Friday, October 06, 2006


Comment by Neal Boortz

OK .. now think back on the lessons you learned from your parents and those you admired when you were young. Just what would you do when you got knocked on your keister? Would you give up? Would you just grab your ball and go home? Well ... I'm not so sure about you, but I learned differently. I was taught that you built character by getting up, dusting yourself off, repairing the damage, and wading right back into the fight.

How many times was Abraham Lincoln defeated in his quest for public office? As I remember, Lincoln lost at least four elections before he finally was elected President of the United States. But you don't have to look as far as Abe Lincoln to understand the value of perseverance. Your own parents, especially if they were part of the World War II generation, could also give you a lesson or two; and hopefully they did.

Well .. that brings us to the Oscoda, Michigan high school football team. The Oscoda Area High School is, according to Rexford Hart, the principal, the "home of the mighty Owls." Mighty? If you will look at the athletics page on the Mighty Owls website you will see that there is no mention of football. And just why would that be? Well, that would be because the school officials have decided to cancel the football season. The Owls, it would seem, weren't so mighty on the playing field.

The Oscoda Owls played four games, lost badly, didn't score a point, and then gave up. That's it ... they just gave up. Well ---- to be fair --- they were TOLD to give up. After the first four games the Oscoda School Board decided to cancel the remainder of the football season. They forced these young guys to quit. The football players didn't like it, and either did their parents, but the school board decided that they just weren't going to win, so they needed to quit. Forfeit the remainder of the games. Besides, they might get hurt.

Maybe they could just get the football players to play soccer! That's the ticket! Soccer is the athletic refuge for mommies and daddies who don't want their precious little children to play a sport where they might get hurt! That ought to satisfy these disappointed football players.

So .. what is the lesson learned by the members of the Oscoda Owls football team? In fact, what is the lesson learned by virtually all of the members of the Oscoda Area High School student body? This is one of the easiest lesson plans in history. So simple. One word. QUIT. Don't' get up. Don't come back fighting. Don't dust yourself off and wade back in. When the going gets tough, quit. When the road gets rough ... forfeit! No more sucking it up around here! We're the not-so-mighty Owls! Beat us and we'll stick our tails between our legs and slink off.. High school is a learning experience. The students at Oscoda high school have just learned to give up.


Geography: Another school subject is hijacked by politics and fads

(An editorial from "The Australian" newspaper below)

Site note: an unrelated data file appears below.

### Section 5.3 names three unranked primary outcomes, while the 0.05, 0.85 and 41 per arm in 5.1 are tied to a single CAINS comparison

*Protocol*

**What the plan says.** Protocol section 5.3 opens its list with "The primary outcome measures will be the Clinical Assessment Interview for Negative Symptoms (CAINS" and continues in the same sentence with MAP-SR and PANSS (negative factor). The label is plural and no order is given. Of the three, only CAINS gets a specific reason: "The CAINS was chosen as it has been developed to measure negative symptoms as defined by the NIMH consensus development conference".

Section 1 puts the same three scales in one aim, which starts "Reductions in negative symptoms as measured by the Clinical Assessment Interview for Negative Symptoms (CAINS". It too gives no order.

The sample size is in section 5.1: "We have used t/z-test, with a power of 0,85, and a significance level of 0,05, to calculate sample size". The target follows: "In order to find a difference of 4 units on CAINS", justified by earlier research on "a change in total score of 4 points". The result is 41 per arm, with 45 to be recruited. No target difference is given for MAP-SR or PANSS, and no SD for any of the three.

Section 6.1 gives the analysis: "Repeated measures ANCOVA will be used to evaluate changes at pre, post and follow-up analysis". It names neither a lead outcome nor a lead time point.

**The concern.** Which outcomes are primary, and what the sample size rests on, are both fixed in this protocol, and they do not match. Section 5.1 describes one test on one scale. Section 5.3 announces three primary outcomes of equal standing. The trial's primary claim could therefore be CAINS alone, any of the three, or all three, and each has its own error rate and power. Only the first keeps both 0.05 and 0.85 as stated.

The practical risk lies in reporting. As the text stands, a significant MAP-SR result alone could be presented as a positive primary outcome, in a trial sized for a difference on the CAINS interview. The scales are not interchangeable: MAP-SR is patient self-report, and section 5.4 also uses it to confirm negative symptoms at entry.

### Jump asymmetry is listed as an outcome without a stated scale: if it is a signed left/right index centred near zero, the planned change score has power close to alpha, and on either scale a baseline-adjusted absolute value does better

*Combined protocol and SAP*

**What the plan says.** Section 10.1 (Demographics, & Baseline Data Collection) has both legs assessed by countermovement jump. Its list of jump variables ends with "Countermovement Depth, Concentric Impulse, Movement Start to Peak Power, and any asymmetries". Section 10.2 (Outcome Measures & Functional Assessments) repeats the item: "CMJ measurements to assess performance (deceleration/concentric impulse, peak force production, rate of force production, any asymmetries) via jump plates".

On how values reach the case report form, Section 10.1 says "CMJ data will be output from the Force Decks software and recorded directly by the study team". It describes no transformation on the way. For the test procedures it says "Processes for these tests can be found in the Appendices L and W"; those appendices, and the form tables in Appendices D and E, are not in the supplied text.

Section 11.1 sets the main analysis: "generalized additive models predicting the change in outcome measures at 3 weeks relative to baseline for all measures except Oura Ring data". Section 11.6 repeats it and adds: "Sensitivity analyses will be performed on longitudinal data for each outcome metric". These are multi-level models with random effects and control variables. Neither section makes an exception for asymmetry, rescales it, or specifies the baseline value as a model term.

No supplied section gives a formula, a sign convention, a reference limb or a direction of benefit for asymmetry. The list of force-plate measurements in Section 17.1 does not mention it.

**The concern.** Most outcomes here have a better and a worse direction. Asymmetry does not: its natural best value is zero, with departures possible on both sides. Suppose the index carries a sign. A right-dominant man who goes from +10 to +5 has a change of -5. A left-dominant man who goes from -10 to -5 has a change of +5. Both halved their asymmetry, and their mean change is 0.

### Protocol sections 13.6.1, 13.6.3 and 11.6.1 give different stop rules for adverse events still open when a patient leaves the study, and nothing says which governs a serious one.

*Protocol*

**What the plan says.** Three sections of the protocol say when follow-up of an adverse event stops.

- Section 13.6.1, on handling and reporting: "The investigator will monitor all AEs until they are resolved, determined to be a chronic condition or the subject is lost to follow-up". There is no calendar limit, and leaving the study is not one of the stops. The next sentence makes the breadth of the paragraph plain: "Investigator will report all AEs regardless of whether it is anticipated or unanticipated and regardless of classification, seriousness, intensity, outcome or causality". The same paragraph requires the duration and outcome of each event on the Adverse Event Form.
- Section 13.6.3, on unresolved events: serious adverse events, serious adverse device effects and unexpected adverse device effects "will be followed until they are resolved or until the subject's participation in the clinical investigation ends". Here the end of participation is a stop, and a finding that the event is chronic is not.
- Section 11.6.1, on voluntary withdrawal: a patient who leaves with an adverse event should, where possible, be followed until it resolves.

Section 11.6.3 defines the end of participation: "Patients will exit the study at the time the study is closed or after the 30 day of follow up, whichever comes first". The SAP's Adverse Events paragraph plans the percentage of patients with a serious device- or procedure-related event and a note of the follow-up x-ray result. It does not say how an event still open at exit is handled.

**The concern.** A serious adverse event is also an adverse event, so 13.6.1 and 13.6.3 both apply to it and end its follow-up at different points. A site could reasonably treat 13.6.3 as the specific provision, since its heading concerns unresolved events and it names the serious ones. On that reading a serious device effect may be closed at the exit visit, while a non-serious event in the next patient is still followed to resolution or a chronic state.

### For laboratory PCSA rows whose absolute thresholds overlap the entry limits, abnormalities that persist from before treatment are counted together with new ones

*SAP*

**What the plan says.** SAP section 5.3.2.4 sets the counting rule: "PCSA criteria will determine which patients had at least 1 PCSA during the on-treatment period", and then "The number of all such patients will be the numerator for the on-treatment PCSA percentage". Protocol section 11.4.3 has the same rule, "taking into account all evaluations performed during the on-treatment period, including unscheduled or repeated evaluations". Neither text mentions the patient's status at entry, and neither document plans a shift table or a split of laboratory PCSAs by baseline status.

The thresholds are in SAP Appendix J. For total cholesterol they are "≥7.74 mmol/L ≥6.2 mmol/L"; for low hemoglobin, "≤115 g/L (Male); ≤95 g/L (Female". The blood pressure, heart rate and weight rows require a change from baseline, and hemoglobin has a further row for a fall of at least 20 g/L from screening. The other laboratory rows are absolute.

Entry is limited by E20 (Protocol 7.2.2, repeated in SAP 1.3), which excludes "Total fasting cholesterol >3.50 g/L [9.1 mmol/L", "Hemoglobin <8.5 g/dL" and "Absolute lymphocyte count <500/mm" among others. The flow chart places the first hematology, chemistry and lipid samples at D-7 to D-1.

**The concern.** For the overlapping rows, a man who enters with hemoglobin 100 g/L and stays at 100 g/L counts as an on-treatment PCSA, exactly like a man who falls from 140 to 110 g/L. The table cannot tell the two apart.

It's been decades since borders, bays and capes were the sole questions covered in geography class. Which is as it should be. When properly taught, the subject should, as the world's first geography professor, James Fairgrieve put it, "train future citizens to imagine accurately the condition of the great world stage and so help them to think sanely about political and social problems of the world". Yet far from reaching this lofty ideal, in geography classrooms around Australia the subject has become little more than a stalking horse for hard-green ideology. And with the exception of NSW, which has always treated geography as a separate subject, and Victoria, which has recently reinstated it as such, geography has been folded into the same broad umbrella of Studies of Society and the Environment that has ripped the teaching of other disciplines such as history from its moorings. This shift opened the door to faddish politics and greatly reduced the chances that a trained geography teacher would actually teach the subject. Even in NSW, where geography is a separate required subject, students are taught to view mining, development and land clearing in an entirely negative light. (A more balanced approach would note that such activities generate wealth for Australia, give a growing population places to live and provide food for domestic and foreign markets.) Human rights and reconciliation are also taught in NSW's geography classrooms.

It is bad enough that Australia's geography curriculums have been so blatantly politicised and that students are encouraged to translate their lesson plans into political activism. Inaccuracies abound as well. Water is described as a "finite resource" in a draft curriculum for Year 11 and 12 students in South Australia - despite there being a more-or-less stable amount of the stuff on the planet. And as in history and English classrooms, a warmed-over Marxism, with its stultifying obsession with power relationships, dominates. In Queensland, the curriculum is charged with educating students about social justice, sustainability, peace and "environmental justice". Education Minister Julie Bishop is concerned that geography "does not fall victim to the same fate as that of history teaching, (which) has become an exercise in political indoctrination". Unfortunately, in much of the country this has already happened.